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Tip 10: Practice the Chinese concept of 'face'
03 October 2016
A deeply rooted concept in Chinese culture, face or ‘Miàn Zi’ (é¢å) in China roughly translates to a combination of ‘honour’, ‘reputation’, and ‘respect’.
Unlike Westerners who tend to be more direct and blunt though, Chinese believe in ‘giving face' – an act of giving deference to someone else – as a show of respect.
Equally important is to make sure you don’t accidentally cause your Chinese buyers to 'lose face'. Here's a quick breakdown below to help ease your way in:
Having face (æœ‰é¢å) [ YÇ’u Miàn Zi ]
To have gained pride or prestige through some kind of achievement
Not having face (æ²¡é¢å) [ Méi Miàn Zi ]
To look bad or warrant embarrassment, caused by an act (sometimes by others)
Giving face (ç»™é¢å) [ GÄ›i Miàn Zi ]
To praise or give deference to someone else to improve/uphold their reputation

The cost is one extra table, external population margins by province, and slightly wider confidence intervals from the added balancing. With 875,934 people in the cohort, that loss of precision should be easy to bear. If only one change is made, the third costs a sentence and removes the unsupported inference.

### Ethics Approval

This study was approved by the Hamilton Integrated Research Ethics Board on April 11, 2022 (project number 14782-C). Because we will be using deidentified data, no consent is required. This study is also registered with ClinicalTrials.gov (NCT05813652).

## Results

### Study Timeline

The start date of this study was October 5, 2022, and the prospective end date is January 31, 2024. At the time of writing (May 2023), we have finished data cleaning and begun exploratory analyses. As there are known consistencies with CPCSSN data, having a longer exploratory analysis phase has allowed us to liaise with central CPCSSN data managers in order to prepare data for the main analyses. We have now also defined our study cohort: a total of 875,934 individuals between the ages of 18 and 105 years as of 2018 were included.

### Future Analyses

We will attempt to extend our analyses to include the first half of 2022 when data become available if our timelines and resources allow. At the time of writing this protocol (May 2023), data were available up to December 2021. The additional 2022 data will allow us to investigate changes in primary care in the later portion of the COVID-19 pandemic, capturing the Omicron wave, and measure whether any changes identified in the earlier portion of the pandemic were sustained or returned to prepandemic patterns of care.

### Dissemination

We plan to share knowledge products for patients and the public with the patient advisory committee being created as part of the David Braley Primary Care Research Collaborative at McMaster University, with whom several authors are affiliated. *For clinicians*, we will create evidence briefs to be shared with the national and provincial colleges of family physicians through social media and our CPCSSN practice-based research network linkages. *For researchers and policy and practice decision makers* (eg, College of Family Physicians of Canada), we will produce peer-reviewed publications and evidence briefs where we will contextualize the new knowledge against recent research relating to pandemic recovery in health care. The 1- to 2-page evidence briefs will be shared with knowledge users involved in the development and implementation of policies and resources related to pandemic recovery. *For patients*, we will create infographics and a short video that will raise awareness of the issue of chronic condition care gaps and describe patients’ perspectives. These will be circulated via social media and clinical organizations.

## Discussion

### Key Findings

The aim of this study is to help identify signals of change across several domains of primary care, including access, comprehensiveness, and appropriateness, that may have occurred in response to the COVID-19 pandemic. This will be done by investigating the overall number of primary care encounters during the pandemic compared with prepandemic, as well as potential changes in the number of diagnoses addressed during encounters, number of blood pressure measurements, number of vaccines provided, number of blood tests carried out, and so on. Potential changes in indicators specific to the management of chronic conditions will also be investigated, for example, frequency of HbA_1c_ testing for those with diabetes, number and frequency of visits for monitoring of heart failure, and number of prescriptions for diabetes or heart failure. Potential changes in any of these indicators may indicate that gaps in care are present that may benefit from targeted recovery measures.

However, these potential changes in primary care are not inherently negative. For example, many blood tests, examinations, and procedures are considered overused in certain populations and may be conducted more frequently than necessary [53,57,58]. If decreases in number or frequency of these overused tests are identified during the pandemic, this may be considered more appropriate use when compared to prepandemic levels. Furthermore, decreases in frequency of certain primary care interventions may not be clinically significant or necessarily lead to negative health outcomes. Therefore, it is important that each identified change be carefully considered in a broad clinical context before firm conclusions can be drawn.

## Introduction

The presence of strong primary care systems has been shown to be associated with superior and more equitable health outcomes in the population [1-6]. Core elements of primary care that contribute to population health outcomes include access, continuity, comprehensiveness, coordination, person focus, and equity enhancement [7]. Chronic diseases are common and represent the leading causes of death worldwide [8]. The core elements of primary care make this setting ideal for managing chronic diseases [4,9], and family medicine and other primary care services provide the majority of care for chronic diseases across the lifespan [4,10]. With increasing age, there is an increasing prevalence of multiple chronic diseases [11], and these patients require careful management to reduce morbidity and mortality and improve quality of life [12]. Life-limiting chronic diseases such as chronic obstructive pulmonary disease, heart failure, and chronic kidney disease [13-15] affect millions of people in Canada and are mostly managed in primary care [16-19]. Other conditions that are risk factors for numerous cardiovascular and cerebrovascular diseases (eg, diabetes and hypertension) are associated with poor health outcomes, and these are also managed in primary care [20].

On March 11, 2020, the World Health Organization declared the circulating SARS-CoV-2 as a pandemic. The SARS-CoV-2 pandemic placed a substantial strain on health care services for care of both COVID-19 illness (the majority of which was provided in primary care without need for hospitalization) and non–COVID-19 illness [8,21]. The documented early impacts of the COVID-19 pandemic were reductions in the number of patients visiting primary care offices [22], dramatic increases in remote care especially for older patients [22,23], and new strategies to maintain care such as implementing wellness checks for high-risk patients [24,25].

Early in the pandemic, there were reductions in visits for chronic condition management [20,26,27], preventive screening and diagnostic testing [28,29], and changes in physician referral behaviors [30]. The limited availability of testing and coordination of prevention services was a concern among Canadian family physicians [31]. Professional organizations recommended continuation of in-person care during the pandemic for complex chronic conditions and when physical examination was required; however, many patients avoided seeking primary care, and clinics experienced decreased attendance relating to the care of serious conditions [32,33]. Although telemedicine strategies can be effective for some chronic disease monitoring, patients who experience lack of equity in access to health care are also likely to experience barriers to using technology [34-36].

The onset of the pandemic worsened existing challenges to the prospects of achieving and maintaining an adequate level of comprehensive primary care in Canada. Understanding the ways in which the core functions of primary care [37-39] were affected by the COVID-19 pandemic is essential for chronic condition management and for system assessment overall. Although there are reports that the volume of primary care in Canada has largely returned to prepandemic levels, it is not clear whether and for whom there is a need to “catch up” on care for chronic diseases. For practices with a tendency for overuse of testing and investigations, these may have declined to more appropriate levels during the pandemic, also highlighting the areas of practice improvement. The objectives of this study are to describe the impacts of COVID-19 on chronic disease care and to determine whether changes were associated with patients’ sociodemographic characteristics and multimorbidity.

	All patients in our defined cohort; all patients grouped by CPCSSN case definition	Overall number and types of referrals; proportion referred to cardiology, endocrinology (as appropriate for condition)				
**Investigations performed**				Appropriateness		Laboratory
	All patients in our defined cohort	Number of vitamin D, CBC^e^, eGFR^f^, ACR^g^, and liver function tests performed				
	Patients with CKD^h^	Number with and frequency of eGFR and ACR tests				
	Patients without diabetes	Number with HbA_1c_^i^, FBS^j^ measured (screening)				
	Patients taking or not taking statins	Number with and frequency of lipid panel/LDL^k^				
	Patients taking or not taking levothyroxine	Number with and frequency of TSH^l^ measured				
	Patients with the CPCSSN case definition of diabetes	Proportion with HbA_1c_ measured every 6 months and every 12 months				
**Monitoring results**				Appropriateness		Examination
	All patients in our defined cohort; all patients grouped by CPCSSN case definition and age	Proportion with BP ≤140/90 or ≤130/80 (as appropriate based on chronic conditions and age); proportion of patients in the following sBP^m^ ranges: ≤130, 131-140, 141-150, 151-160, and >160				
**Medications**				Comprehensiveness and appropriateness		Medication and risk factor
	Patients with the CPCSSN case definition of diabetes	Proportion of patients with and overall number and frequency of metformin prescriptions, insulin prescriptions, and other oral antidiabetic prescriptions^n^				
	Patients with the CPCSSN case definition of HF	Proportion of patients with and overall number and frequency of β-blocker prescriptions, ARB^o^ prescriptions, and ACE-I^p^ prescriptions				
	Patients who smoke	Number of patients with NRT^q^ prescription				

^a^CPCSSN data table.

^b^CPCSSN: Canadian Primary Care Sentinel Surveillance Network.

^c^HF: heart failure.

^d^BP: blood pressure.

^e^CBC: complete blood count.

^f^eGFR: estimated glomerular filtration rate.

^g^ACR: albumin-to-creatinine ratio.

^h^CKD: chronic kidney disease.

[Liking to] Save face (çˆ±é¢å) [ Ài Miàn Zi ]
A term describing someone who places high emphasis on preserving their own appearance of respect and dignity at all costs (**Use this with caution though, as it can have a slightly negative connotation with Chinese from regions outside of China.)
Losing face (ä¸¢è„¸) [ DiÅ« LiÇŽn ]
To be humiliated or to suffer the loss of social standing
No face (ä¸è¦è„¸) [ Bù Yào LiÇŽn ]
An insulting term to imply someone who is acting shamelessly without any scruples or principles
Want to know more about the Chinese face culture? Find out more here, including how it impacts you when doing business in China.